DF: Apple is the company that brought us the 30-pin and Lightning ports, and whose iPhones, iPods, and iPads have never had USB ports. “Enabling, open, and democratizing” have never been high on Apple’s list of priorities for external ports. They’re on the list, to be sure. Just not high on the list.

Apple brought us Live photos too.

Apple is capable of misreading needs too.


5. Making Android and iPhone headphones incompatible is so incredibly arrogant and stupid there’s not even explanatory text under this one

DF: Why would Apple care about headphone compatibility with Android? In 1998 people used floppy drives extensively for sneaker-netting files between Macs and PCs. That didn’t stop Apple from dropping it.

DF: The incompatibility that matters is with Apple’s own devices, particularly MacBooks. Presumably Apple’s Lightning earbuds will work on iPads, too. But it’s going to suck having to use different headphones (or a dongle) for the Mac than you use with your iOS devices.1 But again, this is no different than the transition from 30-pin to Lightning. You have to start somewhere. (Unless you believe Apple should stick with the analog headphone jack as we know it forever — but I told you people to stop reading way back at the top.)

Strawman

Forget Android, as DF accurately points out, compatibility issues will exist between iOS headphones and Macs. Who doesn't call this a UX faux pas? Headphones, after all, are a fundamental accessory for mobile and desktop users. Now Apple wants people to have two different headphones for both iOS and MacOS products or odd dongle contraptions? Why not start when the UX is ready? It clearly is not right now.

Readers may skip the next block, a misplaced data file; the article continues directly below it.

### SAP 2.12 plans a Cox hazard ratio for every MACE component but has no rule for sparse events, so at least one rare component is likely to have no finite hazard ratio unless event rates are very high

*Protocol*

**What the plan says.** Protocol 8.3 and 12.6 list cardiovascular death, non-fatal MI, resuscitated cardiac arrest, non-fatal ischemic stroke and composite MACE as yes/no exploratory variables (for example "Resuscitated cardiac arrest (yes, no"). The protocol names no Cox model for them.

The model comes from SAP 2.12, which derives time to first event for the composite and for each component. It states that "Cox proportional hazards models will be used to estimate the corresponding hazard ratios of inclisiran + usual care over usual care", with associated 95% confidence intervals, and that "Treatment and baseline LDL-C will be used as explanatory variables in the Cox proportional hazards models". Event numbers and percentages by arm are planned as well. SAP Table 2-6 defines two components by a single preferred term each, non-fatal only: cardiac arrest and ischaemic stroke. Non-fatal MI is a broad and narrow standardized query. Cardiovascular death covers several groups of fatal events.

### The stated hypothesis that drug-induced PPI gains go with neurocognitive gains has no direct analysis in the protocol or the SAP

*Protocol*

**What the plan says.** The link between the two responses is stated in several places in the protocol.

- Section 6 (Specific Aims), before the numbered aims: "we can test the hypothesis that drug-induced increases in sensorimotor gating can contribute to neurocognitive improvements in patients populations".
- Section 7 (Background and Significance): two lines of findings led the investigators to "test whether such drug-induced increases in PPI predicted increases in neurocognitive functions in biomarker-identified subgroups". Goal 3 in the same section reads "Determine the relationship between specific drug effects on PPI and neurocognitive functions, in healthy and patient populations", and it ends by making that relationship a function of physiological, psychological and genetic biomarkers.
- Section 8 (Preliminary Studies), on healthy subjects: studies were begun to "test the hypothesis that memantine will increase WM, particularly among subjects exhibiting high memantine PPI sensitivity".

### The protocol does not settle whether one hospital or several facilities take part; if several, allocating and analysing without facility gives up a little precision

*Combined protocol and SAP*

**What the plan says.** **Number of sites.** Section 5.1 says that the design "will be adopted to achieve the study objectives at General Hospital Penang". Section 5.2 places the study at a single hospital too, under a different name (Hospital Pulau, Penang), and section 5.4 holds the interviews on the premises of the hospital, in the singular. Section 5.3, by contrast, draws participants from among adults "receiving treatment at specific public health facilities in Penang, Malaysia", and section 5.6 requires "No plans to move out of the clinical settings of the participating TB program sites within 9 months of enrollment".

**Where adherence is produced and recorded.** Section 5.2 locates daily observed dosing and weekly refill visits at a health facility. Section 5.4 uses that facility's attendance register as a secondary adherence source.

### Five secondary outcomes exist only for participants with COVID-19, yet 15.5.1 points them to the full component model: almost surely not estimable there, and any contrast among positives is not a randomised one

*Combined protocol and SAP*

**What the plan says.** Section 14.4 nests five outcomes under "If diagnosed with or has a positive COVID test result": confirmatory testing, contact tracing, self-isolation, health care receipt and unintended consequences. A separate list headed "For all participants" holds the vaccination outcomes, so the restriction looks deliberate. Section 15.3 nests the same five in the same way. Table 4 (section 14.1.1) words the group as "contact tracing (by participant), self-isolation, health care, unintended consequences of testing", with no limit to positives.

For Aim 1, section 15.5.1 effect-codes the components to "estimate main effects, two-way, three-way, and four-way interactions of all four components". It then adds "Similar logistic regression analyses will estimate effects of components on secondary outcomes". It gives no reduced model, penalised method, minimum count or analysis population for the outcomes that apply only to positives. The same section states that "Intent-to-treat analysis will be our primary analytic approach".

6. No one is asking for this

Raise your hand if the thing you wanted most from your next phone was either fewer ports or more dongles.

I didn’t think so. You wanted better battery life, didn’t you? Everyone just wants better battery life.

DF: “No one” asked for the iMac to remove the floppy drive or switch from ADB ports to USB (at a time when PCs weren’t shipping with USB either, which meant few — I mean really few — existing USB peripherals on the market). There was a huge outcry when the iPhone 5 dumped the proprietary-but-ubiquitous 30-pin port for the proprietary-and-all-new Lightning port. MacBook Air fans are still complaining about the new MacBook’s solitary USB-C port.

This is how it goes.

Why? UX is measured with a higher bar than such a response implies. Complaints are what professional UX folks call user feedback. Good branding takes it into consideration.

DF: And as for battery life, surely removing the deep headphone socket can only leave more room for a larger battery.

It will need it since the other Verge article listing the pros of Lightning headphones says:

It also isn't free in terms of power consumption, and its impact on the iPhone's battery life isn't insignificant.

Surely, who knows if Apple is including a larger battery. I haven't seen tech specs yet.


Let's not muddle the water with “progress moves forward” dribble and simply ask, “Is the UX ready?”

NO!